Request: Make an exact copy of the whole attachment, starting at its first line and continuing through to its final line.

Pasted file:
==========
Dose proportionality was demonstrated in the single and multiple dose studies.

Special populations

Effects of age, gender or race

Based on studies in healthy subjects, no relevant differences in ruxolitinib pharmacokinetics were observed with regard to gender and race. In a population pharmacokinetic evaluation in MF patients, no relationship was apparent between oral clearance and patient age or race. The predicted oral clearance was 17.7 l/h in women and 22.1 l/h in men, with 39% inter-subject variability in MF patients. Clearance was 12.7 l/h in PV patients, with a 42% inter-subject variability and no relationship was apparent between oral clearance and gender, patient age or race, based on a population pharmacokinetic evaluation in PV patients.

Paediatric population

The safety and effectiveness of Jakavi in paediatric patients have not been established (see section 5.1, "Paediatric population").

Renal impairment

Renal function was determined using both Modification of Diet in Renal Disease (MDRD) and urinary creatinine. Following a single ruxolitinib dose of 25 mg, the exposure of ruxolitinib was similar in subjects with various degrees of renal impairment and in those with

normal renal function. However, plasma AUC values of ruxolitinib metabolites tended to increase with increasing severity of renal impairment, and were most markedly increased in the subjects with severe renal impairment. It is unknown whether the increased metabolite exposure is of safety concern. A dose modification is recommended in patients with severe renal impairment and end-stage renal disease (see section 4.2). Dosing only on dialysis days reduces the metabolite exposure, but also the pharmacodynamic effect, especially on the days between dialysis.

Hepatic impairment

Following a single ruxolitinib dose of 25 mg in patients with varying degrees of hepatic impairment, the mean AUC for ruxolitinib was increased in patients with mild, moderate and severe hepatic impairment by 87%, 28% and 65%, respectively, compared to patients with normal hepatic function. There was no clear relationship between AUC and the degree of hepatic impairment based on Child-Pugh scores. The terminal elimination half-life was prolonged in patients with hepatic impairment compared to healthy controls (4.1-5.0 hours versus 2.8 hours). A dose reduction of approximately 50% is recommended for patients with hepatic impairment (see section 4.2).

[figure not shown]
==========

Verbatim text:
Dose proportionality was demonstrated in the single and multiple dose studies.

Special populations

Effects of age, gender or race

Based on studies in healthy subjects, no relevant differences in ruxolitinib pharmacokinetics were observed with regard to gender and race. In a population pharmacokinetic evaluation in MF patients, no relationship was apparent between oral clearance and patient age or race. The predicted oral clearance was 17.7 l/h in women and 22.1 l/h in men, with 39% inter-subject variability in MF patients. Clearance was 12.7 l/h in PV patients, with a 42% inter-subject variability and no relationship was apparent between oral clearance and gender, patient age or race, based on a population pharmacokinetic evaluation in PV patients.

Paediatric population

The safety and effectiveness of Jakavi in paediatric patients have not been established (see section 5.1, "Paediatric population").

Renal impairment

Renal function was determined using both Modification of Diet in Renal Disease (MDRD) and urinary creatinine. Following a single ruxolitinib dose of 25 mg, the exposure of ruxolitinib was similar in subjects with various degrees of renal impairment and in those with

normal renal function. However, plasma AUC values of ruxolitinib metabolites tended to increase with increasing severity of renal impairment, and were most markedly increased in the subjects with severe renal impairment. It is unknown whether the increased metabolite exposure is of safety concern. A dose modification is recommended in patients with severe renal impairment and end-stage renal disease (see section 4.2). Dosing only on dialysis days reduces the metabolite exposure, but also the pharmacodynamic effect, especially on the days between dialysis.

Hepatic impairment

Following a single ruxolitinib dose of 25 mg in patients with varying degrees of hepatic impairment, the mean AUC for ruxolitinib was increased in patients with mild, moderate and severe hepatic impairment by 87%, 28% and 65%, respectively, compared to patients with normal hepatic function. There was no clear relationship between AUC and the degree of hepatic impairment based on Child-Pugh scores. The terminal elimination half-life was prolonged in patients with hepatic impairment compared to healthy controls (4.1-5.0 hours versus 2.8 hours). A dose reduction of approximately 50% is recommended for patients with hepatic impairment (see section 4.2).

[figure not shown]